After nearly a century of losing audiences to the convenience of more viewer-friendly forms of dramatic narrative, the theater’s existential survival has boiled down to a single defining question: What can the stage still deliver that movies, Netflix, video gaming or the cyber entertainment of the future cannot?

One answer, as writer-performer Alex Alpharaoh compellingly demonstrates in WET: A DACAmented Journey, is the unmediated authenticity of the live storyteller. Alpharaoh’s 90-minute solo performance is a singularly moving chronicle of the threat posed by the election of Donald Trump to the country's 750,000 young immigrants called DREAMers. It's a stirring autobiographical account of personal heroism in the face of everyday bigotry that is an act of courage in itself.

In what is perhaps the evening’s most trenchant irony, Alpharaoh matter-of-factly announces that merely by turning up at the theater, he has put himself in legal harm’s way. It’s not hyperbole. Though the White House announced in June that Trump had indefinitely put on hold his campaign pledge to immediately terminate Deferred Action for Childhood Arrivals (DACA), the Obama program that gives temporary work permits and deportation protection to children smuggled into the United States by their parents, Trump Immigration and Customs Enforcement (ICE) agents have in the past singled out for arrest DACA holders who've been critical of U.S immigration policy.

Alpharaoh’s harrowing revelations of what it means to live one’s entire existence in a day-to-day, fugitive twilight of nail-biting uncertainty are as expertly ratcheted as any Hitchockian suspense thriller.

His journey begins as a 3-month-old infant when he is carried by his then–15-year-old mother on a near-fatal, epic trek from Guatemala to San Ysidro that serves as an astonishing profile in courage. In Los Angeles, they join his father and settle into the precarious routine of Angelenos struggling to scrape a living in the underground economy. His father becomes a manual laborer. His mother pursues sweatshop work in L.A.’s Garment District. And Alpharaoh undergoes the wrenching childhood rites of passage that come with growing up under the stigma of second-class citizenry.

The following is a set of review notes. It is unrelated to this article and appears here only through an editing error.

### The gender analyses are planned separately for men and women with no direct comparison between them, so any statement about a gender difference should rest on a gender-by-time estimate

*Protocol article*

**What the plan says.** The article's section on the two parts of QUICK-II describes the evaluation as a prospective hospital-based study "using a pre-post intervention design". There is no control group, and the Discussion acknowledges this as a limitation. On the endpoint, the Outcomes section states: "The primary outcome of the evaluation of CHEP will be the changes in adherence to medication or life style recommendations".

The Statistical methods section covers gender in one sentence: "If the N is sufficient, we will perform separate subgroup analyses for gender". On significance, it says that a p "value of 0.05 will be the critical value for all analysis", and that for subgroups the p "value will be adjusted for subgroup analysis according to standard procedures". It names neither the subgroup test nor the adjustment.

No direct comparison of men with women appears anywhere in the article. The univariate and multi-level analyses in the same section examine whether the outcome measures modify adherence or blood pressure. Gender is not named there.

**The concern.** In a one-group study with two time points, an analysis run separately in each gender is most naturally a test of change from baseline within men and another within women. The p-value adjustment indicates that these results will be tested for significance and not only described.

Alex Alpharaoh; Credit: Photo by Youthana Yuos

Alex Alpharaoh; Credit: Photo by Youthana Yuos

It is when he is studying acting at UC Irvine in June 2012, and Obama unveils the DACA program, that show kicks into high gear. That’s when Alpharaoh enters the maddening bureaucratic maze of an application process that demands the kind of evidence of his illegal residency that the actor had spent so much of his life concealing. It’s a tribute to his storytelling skills that administrative chores taken for granted by birthright Americans, such as applying for a Social Security number, are imbued with an unnerving anxiety that, with Trump’s stunning election upset, flares into pulse-pounding terror.

There are still some rough edges to director Kevin Comartin’s otherwise focused staging on designer Amanda Knehans’ attractive framework set. But in an odd way, that awkwardness only helps to heighten the evening’s sense of emotional truth and — more importantly — its affecting lessons on the connection between fundamental human dignity and full legal rights.

Ensemble Studio Theatre L.A., 3269 Casitas Ave., Atwater Village; through Aug. 27. (818) 839-1197,

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